Plea bargain for Maduro’s nephews?

The nephews of Venezuelan President Nicolas Maduro, who were arrested by the Drug Enforcement Administration (DEA) on 11 November as allegedly trying to smuggle 800 kg of cocaine in the US, are trying to negotiate a deal with New York federal prosecutors. The two men would reportedly hand over details on the relationship between the Venezuelan political establishment and drug trafficking networks.

The two men asked another postponement for the next hearing, where they will have to declare guilty or innocent. The postponement was allegedly requested in order to finalise a plea bargain with the prosecutor office. According to sources, the two men would declare themselves guilty and would hand over details and testimonies on the operation they were conducting, in order to get a lower sentence.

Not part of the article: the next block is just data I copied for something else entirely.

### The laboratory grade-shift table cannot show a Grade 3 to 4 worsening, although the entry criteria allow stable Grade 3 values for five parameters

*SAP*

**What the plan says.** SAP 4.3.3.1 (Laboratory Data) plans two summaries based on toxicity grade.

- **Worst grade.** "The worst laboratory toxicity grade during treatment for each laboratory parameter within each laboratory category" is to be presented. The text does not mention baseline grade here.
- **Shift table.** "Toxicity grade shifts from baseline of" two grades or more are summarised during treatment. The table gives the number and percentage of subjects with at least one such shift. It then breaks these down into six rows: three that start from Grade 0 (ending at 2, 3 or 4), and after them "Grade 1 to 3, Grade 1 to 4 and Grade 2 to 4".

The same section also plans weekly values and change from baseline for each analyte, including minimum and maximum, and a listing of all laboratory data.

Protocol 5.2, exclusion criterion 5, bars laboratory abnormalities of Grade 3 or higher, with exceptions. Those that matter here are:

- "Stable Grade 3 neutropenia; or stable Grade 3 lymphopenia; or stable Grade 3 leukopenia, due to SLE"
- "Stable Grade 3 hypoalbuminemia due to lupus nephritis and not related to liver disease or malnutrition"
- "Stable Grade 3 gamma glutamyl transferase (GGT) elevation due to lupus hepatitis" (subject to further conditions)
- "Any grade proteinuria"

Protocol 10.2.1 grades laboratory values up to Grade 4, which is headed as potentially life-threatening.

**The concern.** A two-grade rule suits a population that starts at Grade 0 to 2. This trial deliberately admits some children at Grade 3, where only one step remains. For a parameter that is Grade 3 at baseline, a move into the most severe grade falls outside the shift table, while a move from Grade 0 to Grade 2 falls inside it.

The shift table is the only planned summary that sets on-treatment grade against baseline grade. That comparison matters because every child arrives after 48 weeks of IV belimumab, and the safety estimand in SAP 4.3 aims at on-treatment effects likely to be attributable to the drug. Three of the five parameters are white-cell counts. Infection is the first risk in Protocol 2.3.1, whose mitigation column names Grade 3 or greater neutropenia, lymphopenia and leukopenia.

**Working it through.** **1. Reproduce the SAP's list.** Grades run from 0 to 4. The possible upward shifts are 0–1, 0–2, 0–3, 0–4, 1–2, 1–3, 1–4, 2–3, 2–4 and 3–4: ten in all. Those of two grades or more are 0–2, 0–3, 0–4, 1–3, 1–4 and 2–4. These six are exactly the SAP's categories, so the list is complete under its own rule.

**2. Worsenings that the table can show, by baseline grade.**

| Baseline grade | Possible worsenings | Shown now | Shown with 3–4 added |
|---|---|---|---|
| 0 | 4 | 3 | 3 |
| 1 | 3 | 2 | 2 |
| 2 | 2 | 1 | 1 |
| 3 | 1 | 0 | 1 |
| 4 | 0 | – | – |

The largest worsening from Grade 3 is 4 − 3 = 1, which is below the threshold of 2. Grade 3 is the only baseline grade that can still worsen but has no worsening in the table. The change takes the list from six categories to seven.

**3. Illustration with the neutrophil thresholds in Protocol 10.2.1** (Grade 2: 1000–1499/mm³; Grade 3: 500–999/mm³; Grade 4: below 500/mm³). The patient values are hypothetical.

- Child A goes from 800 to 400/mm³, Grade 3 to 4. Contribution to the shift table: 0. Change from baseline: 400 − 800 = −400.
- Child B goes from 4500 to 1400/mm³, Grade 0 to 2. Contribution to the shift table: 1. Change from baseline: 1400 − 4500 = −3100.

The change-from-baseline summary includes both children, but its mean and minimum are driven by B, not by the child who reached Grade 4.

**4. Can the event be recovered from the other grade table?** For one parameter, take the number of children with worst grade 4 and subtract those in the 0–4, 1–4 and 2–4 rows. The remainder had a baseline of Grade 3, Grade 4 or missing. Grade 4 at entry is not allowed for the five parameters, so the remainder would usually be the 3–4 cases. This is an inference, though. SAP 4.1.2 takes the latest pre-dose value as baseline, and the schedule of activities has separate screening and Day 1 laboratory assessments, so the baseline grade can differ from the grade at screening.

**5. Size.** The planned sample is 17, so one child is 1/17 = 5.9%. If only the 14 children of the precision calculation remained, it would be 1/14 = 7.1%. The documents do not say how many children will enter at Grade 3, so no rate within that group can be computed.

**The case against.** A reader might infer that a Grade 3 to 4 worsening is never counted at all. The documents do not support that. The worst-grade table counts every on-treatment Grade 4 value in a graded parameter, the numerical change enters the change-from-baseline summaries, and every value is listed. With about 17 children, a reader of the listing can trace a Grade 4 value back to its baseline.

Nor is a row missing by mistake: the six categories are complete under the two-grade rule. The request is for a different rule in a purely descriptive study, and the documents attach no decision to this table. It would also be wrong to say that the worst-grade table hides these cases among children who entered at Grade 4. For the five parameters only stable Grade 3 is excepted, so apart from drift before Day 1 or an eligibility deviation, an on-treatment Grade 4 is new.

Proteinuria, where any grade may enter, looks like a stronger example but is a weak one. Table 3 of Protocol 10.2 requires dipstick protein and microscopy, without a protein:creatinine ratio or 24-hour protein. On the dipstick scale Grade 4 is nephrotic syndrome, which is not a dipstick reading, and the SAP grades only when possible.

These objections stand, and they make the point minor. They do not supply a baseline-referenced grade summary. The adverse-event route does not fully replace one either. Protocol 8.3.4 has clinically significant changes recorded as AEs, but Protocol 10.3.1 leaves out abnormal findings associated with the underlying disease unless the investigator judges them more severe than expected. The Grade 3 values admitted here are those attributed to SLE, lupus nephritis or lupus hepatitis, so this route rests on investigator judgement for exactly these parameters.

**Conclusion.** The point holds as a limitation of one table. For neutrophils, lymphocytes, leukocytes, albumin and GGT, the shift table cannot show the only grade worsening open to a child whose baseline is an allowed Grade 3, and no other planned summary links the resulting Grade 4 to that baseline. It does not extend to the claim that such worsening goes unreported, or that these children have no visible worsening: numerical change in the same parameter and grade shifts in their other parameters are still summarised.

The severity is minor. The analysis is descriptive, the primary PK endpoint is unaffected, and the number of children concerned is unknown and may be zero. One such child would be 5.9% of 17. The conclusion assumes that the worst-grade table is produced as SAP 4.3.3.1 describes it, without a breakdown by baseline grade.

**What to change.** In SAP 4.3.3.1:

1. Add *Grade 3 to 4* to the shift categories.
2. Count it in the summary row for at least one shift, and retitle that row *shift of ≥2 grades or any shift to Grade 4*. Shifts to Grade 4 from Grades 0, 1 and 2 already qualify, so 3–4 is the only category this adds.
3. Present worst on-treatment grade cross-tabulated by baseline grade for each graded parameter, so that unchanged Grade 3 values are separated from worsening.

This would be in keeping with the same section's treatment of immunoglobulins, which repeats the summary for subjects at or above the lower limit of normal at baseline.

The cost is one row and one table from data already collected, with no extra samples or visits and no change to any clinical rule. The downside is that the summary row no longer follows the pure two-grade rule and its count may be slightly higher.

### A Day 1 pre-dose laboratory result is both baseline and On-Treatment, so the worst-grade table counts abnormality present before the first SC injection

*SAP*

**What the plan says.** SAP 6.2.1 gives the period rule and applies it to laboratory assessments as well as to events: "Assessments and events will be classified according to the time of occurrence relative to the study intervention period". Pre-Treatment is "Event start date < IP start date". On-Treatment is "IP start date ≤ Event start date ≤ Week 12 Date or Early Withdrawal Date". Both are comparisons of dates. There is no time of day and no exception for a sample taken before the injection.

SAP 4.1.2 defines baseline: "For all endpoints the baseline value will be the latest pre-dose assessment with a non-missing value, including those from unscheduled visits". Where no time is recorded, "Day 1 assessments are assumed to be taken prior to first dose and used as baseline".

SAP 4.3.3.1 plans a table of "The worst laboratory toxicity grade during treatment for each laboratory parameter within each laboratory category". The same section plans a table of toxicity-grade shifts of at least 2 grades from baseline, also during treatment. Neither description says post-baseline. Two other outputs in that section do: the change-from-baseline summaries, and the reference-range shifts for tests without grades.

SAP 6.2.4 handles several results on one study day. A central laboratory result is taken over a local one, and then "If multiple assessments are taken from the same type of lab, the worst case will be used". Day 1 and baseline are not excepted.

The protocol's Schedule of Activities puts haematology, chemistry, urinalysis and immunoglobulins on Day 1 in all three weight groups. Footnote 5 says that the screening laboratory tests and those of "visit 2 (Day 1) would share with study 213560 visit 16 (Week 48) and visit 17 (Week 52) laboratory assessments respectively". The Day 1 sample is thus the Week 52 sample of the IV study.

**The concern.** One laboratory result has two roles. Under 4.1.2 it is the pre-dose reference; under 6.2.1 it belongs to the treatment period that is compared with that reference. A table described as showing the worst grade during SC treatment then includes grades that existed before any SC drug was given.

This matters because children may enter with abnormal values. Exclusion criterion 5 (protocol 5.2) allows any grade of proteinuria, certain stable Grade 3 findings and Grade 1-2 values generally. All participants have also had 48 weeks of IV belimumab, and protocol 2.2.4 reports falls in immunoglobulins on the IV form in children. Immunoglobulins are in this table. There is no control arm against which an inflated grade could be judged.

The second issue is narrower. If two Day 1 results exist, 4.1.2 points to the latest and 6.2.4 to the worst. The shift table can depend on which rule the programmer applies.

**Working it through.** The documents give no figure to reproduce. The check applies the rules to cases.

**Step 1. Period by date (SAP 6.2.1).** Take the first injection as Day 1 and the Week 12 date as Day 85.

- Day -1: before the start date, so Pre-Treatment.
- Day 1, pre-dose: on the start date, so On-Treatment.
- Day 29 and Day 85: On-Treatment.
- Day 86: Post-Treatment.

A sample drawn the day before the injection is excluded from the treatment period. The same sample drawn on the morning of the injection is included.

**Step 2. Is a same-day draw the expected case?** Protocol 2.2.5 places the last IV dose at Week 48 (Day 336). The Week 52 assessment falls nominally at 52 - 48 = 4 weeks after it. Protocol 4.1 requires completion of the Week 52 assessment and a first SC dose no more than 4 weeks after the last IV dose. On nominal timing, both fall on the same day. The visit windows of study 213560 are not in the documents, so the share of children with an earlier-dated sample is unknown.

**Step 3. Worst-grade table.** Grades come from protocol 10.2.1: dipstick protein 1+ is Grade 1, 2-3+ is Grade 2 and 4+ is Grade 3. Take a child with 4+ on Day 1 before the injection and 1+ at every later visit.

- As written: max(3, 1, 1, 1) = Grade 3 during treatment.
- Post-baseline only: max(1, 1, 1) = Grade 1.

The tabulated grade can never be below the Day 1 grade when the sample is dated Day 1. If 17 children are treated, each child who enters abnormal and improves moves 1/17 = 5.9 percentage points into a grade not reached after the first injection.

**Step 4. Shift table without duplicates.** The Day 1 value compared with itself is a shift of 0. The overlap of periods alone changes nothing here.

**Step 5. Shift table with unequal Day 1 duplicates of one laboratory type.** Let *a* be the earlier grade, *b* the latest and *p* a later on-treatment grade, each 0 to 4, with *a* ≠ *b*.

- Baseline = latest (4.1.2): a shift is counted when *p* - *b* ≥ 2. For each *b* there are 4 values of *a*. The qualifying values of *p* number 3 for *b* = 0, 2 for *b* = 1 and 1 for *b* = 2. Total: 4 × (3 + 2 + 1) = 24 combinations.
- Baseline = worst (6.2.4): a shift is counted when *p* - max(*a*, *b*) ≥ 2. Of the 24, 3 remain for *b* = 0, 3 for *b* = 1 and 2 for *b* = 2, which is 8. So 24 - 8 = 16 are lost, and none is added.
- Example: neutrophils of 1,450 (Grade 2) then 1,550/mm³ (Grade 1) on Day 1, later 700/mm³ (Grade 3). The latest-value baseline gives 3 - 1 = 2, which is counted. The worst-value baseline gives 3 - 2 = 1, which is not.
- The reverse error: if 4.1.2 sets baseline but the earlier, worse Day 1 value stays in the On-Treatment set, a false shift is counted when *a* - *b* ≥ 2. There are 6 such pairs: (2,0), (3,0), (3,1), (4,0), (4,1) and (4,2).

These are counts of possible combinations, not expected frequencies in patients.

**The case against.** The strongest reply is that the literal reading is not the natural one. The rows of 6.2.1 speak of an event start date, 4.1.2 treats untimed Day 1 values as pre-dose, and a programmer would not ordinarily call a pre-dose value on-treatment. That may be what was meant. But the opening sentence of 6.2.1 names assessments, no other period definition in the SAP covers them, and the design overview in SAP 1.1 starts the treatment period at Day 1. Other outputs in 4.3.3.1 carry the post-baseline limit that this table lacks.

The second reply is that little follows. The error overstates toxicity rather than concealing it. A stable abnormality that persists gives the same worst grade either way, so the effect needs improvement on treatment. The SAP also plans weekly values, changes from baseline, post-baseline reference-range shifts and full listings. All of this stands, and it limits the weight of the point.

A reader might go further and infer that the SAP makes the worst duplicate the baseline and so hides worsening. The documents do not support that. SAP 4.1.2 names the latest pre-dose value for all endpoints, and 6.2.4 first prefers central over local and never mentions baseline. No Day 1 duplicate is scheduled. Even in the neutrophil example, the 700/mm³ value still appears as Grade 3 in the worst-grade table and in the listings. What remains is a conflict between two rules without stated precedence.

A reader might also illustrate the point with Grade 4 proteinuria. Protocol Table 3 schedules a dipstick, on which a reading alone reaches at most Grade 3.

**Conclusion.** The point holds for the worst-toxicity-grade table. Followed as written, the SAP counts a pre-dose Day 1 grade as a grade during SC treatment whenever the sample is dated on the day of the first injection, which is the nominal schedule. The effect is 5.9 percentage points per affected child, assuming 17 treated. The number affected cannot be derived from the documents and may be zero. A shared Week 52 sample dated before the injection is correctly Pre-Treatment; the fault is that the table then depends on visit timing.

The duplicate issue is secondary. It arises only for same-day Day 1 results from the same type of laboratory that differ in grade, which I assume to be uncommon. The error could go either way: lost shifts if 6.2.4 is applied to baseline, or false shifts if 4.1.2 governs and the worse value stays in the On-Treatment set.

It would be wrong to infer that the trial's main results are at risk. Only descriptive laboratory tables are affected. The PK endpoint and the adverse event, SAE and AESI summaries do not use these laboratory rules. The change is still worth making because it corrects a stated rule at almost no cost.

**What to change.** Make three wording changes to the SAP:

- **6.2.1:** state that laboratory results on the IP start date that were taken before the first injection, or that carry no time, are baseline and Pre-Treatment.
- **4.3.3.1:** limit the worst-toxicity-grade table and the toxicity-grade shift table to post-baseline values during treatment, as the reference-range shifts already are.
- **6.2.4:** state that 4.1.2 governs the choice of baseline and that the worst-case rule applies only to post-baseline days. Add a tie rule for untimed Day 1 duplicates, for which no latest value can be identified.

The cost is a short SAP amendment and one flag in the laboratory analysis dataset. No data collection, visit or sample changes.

Maduro’s nephews were charged with accusations that could lead to life in prison, although the sentence is frequently reduced to 20-30 years. A bargain with the prosecutor could lead to a much lower sentence, although the proofs, details and testimonies must turn out to be extremely valuable.

According to sources, the prosecutors are in possessions of very solid proof, which would guarantee the conviction of the two men. As it currently stands, Flores and De Freitas would be constrained to make a deal. The sentence would then entirely depend on the capability of the two men to finger the leaders of the criminal network they were part of.